How Eating Animals Puts Us All at Risk

April 28, 2020

COVID-19 is the disease caused by coronavirus, a type of virus that first originated in other species. Recent catastrophic viruses and diseases like SARS, MERS, bird flu, swine flu, Ebola, and HIV also started as infections in animals that moved to humans. 

According to the CDC, about 60% of all human diseases and 75% of all emerging infectious diseases from the last 50 years are zoonotic, meaning they originated in other species. Most of these zoonoses come from animals we eat - pigs, chickens, cows, goats, sheep and camels. 

The cause of the zoonotic diseases is contact with animals; contact that is intensified with deforestation and urbanization of wild areas, contaminated food or water, and eating animals. Coronavirus is thought to have first been transmitted from an animal to a human in a wet market in Wuhan, China. Researchers believe the virus mutated from a strain that's common in animals. 

What makes these markets dangerous is that they are a breeding ground for viruses to mutate and transmit from one species to another. The stress of captivity weakens the animals' immune systems, and that combined with the physical proximity and open slaughter; the opportunity is created for viruses to mutate and jump hosts. When that happens, a new strain of a virus is created, and without immunity or a vaccine to the novel virus, it can lead us to a pandemic.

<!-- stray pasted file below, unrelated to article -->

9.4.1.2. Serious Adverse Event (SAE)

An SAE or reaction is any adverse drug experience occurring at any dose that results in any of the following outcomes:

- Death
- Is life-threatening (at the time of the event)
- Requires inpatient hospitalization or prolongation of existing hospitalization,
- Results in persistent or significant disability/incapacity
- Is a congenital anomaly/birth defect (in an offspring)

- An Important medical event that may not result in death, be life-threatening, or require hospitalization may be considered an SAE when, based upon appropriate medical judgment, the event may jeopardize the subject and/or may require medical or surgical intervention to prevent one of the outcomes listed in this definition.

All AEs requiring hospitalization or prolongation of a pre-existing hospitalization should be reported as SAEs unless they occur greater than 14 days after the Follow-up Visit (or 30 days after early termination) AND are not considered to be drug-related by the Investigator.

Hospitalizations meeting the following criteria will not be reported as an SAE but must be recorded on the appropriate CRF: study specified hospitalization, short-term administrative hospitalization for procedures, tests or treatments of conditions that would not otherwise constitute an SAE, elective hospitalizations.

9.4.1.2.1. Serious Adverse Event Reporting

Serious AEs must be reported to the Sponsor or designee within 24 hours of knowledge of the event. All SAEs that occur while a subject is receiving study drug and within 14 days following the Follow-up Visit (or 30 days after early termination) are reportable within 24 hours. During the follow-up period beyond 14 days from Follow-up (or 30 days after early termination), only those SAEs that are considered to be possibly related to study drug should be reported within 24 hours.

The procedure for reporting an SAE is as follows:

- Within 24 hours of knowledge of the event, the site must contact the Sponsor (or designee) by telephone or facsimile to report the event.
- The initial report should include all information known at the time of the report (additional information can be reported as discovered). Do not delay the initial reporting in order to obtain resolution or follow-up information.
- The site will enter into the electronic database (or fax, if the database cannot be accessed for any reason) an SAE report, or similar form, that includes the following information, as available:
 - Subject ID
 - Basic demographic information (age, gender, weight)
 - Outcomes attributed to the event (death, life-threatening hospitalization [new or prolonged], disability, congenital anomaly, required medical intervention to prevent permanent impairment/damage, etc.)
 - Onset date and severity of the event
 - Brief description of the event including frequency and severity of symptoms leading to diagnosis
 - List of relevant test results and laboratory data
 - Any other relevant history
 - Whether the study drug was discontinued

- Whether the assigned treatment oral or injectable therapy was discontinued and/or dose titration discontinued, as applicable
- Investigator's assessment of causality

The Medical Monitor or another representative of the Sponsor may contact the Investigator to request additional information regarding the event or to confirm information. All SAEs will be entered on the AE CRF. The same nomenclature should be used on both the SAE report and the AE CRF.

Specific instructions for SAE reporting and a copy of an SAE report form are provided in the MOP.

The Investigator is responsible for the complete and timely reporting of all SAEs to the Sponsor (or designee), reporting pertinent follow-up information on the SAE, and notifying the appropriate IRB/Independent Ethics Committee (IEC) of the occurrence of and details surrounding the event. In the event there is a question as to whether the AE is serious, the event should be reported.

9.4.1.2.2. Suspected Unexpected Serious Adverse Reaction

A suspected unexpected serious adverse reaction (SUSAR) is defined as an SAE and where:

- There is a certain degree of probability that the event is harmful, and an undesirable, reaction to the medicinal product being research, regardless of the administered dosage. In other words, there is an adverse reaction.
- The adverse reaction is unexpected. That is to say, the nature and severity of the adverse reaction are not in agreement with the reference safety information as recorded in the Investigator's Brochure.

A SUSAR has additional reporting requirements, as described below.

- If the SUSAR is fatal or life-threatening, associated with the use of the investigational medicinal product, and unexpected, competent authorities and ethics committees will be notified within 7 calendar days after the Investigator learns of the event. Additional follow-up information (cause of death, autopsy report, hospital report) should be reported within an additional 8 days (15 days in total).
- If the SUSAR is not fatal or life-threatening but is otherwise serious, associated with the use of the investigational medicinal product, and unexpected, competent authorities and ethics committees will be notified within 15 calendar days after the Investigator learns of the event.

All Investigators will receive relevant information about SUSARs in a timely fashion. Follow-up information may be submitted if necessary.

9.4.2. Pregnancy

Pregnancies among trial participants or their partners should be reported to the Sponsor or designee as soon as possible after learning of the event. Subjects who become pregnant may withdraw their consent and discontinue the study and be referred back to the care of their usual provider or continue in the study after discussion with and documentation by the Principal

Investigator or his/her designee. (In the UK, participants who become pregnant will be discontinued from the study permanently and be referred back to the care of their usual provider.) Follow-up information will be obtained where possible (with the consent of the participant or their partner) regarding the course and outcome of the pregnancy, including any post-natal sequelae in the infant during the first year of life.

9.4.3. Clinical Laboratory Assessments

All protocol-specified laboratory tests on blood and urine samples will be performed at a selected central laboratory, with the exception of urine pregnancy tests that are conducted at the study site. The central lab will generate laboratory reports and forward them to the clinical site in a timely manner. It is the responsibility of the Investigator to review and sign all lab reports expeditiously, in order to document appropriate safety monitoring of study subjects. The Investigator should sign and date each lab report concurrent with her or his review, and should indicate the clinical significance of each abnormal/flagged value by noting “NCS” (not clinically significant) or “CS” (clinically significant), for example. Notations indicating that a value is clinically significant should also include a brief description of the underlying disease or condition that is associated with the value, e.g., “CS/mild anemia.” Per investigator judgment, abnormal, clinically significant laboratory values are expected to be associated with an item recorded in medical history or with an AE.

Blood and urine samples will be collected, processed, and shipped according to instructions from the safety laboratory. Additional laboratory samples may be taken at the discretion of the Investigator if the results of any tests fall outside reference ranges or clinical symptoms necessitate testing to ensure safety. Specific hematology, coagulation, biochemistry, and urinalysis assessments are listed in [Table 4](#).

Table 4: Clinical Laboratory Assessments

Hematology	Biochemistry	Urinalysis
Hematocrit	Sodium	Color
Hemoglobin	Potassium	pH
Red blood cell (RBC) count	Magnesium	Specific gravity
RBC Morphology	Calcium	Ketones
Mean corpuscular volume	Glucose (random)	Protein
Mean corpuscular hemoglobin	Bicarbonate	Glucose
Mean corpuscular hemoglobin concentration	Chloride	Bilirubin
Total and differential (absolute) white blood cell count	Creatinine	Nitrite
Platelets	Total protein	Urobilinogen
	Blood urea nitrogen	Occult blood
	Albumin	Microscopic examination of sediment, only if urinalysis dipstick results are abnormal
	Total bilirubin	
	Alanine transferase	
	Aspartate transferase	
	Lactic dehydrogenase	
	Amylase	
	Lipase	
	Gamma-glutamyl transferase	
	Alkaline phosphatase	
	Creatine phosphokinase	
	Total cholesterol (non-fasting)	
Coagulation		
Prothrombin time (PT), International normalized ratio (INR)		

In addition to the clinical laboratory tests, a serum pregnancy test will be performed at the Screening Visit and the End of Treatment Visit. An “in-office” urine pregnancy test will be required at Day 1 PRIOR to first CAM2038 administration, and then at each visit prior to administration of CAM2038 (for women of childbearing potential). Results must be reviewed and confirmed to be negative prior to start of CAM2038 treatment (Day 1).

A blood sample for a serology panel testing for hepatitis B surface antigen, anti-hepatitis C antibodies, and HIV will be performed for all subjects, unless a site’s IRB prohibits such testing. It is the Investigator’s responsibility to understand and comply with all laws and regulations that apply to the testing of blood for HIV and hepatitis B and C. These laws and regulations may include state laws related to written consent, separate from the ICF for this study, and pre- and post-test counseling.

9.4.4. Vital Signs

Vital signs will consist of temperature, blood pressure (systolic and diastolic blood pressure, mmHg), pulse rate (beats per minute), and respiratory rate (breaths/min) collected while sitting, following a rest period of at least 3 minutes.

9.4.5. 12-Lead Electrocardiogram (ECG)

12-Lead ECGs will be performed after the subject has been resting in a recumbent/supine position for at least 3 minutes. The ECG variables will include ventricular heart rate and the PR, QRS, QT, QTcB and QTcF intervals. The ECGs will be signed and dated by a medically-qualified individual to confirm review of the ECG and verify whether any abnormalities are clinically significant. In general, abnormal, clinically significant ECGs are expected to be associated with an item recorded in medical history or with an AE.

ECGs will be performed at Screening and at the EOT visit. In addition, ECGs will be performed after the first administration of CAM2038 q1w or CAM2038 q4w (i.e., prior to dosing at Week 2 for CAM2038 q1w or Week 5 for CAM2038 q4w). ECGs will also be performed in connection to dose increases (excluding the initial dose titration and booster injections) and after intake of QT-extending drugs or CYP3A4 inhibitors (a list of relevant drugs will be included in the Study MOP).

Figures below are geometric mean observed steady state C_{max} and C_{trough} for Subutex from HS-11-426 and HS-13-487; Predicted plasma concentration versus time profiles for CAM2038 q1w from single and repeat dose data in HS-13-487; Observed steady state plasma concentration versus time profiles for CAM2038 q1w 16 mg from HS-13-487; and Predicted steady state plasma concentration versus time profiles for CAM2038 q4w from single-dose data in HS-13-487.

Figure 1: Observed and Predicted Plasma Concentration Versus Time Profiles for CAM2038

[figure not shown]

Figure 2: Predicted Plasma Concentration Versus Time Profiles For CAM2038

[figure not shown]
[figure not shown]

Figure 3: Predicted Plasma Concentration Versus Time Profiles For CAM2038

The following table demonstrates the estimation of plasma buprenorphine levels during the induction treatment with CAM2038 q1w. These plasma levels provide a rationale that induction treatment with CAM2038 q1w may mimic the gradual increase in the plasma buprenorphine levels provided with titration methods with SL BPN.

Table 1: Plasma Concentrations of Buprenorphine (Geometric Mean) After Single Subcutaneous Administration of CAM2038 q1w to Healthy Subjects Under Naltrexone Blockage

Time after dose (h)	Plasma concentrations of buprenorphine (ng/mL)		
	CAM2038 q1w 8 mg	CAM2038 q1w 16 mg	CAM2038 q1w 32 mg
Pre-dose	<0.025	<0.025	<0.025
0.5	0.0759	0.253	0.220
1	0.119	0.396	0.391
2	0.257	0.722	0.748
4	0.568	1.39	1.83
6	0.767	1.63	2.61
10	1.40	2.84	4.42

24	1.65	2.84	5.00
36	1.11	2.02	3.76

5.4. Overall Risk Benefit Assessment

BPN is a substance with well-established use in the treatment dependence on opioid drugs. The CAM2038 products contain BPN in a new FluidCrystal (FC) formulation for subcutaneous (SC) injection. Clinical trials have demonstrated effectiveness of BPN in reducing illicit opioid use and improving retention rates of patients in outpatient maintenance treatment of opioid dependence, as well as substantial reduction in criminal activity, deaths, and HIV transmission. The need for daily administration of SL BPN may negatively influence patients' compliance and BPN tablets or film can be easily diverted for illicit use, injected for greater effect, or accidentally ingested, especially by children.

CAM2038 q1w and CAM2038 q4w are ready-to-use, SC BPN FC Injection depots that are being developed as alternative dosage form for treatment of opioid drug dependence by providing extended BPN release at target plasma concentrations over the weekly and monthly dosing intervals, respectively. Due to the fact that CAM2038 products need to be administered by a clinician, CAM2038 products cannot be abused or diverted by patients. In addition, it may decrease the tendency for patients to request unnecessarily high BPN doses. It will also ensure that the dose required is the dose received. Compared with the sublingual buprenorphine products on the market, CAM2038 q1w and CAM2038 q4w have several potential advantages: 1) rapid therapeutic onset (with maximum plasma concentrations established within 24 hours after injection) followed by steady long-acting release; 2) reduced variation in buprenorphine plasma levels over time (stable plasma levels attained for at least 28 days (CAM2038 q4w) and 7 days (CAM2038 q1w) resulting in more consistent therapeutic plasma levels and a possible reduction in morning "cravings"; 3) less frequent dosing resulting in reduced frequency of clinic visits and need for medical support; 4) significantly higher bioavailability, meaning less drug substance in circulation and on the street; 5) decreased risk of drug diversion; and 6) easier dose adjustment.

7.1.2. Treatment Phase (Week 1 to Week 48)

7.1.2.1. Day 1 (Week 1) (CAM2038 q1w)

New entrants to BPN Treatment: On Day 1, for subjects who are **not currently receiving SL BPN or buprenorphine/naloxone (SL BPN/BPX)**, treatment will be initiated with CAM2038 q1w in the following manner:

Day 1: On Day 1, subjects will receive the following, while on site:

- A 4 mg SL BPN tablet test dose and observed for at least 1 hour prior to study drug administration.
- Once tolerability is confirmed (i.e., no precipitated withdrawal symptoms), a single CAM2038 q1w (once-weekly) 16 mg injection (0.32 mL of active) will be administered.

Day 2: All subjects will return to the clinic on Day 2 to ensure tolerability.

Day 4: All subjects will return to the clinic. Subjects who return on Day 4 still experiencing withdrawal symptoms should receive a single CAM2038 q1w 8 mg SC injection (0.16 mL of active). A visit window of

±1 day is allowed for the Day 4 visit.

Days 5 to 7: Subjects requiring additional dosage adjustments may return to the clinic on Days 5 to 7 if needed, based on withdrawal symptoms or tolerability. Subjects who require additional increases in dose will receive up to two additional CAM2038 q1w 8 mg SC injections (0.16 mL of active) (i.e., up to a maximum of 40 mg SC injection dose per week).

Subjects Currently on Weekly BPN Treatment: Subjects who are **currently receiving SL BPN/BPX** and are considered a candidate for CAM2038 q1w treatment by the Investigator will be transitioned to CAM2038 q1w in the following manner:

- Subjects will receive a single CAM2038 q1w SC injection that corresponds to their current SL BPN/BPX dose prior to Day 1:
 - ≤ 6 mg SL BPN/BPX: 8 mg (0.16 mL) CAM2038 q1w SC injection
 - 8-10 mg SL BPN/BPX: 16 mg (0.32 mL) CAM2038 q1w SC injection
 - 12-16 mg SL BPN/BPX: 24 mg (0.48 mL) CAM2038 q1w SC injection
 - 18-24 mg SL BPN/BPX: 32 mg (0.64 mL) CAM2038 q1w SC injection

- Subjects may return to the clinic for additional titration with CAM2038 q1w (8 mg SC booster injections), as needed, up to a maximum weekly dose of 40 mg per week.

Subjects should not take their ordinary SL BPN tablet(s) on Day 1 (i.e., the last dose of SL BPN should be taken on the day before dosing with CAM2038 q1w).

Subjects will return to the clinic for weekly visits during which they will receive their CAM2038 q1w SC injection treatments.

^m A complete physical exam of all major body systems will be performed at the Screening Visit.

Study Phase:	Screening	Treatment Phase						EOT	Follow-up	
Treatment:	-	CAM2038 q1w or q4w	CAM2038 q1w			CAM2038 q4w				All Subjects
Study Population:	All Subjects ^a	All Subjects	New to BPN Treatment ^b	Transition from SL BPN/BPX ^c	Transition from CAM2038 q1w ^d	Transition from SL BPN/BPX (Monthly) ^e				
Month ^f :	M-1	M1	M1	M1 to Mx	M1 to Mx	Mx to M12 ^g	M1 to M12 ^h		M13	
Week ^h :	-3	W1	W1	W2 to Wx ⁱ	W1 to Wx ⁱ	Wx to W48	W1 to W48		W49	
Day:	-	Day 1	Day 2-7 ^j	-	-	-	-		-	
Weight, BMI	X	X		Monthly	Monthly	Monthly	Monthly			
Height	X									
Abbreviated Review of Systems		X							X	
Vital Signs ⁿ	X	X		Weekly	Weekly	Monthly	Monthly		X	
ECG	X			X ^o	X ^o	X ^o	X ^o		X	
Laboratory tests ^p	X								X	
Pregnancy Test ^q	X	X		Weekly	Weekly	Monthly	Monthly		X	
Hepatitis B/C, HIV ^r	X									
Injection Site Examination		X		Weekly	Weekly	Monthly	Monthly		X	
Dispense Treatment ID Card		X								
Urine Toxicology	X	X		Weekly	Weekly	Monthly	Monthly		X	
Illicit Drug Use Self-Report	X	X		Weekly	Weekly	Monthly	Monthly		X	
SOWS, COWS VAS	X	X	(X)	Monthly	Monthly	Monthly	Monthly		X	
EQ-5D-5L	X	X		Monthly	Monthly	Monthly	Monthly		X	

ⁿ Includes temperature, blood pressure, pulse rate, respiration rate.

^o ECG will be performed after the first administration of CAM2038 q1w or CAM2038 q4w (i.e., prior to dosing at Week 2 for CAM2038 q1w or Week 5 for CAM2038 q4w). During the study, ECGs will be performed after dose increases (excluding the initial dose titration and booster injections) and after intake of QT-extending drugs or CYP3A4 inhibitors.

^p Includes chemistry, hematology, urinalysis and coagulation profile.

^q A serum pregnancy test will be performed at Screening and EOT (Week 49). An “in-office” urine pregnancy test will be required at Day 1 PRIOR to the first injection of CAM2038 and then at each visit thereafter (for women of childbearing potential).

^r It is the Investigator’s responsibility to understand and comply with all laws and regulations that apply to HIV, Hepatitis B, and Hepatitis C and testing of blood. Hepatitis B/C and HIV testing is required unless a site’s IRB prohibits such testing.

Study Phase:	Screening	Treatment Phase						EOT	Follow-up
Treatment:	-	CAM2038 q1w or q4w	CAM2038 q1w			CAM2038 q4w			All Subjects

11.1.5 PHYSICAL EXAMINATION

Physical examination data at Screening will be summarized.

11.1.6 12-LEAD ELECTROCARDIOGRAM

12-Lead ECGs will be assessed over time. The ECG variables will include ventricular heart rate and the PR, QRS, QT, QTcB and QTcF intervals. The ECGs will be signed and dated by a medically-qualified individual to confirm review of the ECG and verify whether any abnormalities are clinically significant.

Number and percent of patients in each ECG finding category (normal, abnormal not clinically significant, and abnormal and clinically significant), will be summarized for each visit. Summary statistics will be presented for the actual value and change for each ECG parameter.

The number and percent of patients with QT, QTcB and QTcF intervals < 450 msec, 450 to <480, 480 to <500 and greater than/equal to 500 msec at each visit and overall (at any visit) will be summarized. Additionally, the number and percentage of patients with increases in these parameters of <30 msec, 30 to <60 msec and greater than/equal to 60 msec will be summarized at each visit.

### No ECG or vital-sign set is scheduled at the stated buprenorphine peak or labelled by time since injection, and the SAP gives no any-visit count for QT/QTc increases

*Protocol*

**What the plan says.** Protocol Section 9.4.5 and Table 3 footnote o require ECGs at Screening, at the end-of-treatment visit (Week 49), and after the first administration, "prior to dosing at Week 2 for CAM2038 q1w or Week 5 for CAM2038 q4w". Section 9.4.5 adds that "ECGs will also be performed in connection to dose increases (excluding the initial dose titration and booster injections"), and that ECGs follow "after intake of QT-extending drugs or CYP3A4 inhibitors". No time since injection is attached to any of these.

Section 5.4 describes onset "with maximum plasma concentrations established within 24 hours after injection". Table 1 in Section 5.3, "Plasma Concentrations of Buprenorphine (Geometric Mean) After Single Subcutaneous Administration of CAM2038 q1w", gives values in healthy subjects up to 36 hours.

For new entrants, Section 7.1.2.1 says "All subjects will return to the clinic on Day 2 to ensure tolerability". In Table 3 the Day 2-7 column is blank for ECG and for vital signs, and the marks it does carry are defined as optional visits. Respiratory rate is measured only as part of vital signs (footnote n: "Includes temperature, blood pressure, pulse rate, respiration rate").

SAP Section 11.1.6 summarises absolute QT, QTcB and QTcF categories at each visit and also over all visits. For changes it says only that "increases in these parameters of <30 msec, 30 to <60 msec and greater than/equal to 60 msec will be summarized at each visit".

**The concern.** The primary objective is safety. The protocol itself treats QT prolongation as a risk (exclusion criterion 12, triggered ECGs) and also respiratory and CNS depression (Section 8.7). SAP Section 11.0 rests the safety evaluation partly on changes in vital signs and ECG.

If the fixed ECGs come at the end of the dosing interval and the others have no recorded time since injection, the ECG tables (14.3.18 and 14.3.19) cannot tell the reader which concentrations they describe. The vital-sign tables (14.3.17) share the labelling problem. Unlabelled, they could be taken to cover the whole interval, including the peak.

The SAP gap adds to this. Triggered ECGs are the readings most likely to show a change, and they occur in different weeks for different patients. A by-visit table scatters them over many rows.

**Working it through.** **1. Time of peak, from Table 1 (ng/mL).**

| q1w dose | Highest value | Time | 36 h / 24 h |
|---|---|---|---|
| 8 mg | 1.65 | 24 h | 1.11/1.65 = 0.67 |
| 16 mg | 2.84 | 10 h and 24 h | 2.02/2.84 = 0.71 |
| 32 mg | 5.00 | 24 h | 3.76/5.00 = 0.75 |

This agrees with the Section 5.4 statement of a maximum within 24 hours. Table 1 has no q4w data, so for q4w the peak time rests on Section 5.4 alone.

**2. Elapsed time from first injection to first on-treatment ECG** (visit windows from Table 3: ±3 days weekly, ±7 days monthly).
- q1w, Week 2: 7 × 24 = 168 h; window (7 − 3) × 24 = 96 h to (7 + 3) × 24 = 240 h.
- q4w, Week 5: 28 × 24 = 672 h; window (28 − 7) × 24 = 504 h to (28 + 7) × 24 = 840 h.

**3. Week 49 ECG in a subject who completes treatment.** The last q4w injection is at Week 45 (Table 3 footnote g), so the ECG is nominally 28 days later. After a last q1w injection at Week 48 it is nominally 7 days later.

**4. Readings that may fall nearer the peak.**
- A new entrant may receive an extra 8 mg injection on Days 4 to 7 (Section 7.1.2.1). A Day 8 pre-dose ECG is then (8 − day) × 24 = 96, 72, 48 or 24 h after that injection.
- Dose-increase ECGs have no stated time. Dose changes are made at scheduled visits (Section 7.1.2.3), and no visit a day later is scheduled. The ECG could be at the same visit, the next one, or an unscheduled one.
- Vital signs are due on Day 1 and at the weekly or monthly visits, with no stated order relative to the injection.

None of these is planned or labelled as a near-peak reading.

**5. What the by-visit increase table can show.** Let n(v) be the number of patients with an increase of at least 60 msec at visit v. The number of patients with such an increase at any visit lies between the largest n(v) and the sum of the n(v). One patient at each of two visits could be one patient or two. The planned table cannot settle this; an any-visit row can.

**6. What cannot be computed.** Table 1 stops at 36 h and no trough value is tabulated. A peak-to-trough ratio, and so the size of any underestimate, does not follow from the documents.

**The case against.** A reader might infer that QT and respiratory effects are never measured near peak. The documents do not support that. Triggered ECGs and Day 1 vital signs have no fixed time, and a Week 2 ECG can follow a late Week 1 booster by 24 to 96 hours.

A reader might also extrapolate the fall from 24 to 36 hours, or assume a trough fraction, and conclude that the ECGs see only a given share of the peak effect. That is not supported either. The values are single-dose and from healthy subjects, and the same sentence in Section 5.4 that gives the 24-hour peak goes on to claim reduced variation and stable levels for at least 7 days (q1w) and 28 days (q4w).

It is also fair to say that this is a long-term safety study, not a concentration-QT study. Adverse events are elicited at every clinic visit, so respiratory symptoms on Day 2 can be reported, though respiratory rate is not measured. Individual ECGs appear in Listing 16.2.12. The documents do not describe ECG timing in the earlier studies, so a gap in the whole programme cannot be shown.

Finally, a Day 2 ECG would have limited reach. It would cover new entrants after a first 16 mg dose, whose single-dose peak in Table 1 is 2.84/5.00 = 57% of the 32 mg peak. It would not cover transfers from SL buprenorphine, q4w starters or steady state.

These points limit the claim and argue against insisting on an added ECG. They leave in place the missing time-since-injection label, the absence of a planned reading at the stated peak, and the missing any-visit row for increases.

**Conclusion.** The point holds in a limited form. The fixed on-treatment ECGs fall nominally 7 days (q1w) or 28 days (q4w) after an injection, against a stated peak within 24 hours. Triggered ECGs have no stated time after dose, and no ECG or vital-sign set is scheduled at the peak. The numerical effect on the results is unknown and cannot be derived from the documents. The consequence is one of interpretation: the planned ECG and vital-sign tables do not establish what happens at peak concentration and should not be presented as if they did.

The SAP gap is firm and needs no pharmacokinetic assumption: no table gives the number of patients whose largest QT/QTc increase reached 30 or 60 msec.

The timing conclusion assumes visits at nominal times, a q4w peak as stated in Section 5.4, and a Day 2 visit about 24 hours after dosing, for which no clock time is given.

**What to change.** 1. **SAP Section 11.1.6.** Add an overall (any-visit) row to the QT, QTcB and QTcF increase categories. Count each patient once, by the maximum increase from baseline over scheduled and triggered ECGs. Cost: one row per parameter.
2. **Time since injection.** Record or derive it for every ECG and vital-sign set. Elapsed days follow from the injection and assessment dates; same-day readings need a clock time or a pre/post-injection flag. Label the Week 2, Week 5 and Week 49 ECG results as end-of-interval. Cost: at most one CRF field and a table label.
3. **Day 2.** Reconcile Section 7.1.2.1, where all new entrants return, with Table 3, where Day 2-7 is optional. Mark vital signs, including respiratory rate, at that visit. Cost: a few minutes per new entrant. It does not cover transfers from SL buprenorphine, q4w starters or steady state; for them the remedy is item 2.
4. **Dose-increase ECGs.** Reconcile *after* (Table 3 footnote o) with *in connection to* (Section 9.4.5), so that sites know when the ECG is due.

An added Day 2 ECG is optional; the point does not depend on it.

Although this strain of coronavirus likely originated in a wet market in China, its important to note that China is not the only country with live slaughter markets. These markets can be found in most countries, including the United States.

Increasing demand for meat and more varieties of meat for human consumption globally has introduced more risks. Most emerging diseases have been transmitted from animal to human, and most typically, from humans eating animals. Animals can carry bacteria, viruses, and pathogens that are minimally dangerous to their own species but can wreak havoc if transferred to humans. There are several other known coronaviruses present in animals that have not yet been transferred to humans, but could pose a threat in the future. 

Lifelong anthropologist Jane Goodall writes that these problems will continue if we do not change our relationship with nature. “Our too-close relationship with wild animals in the markets, or when we use them for entertainment, has unleashed the terror and misery of new viruses. Viruses that exist in animals without harming them but mutate into other forms to infect us with new diseases like Ebola, SARS, MERS, and now, the coronavirus,” she said.

“We have amazing brains. We’re capable of love and compassion for each other. Let us also show love and compassion for the animals who are with us on this planet. Let us all live in peace and harmony together.”

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V-dog is a vegan owned and operated family business serving up wholesome kibble and treats since 2005. Our nutritious products are a huge hit with our doggie customers, and of course our farmed animal friends. Learn more about vegan diets for dogs here.

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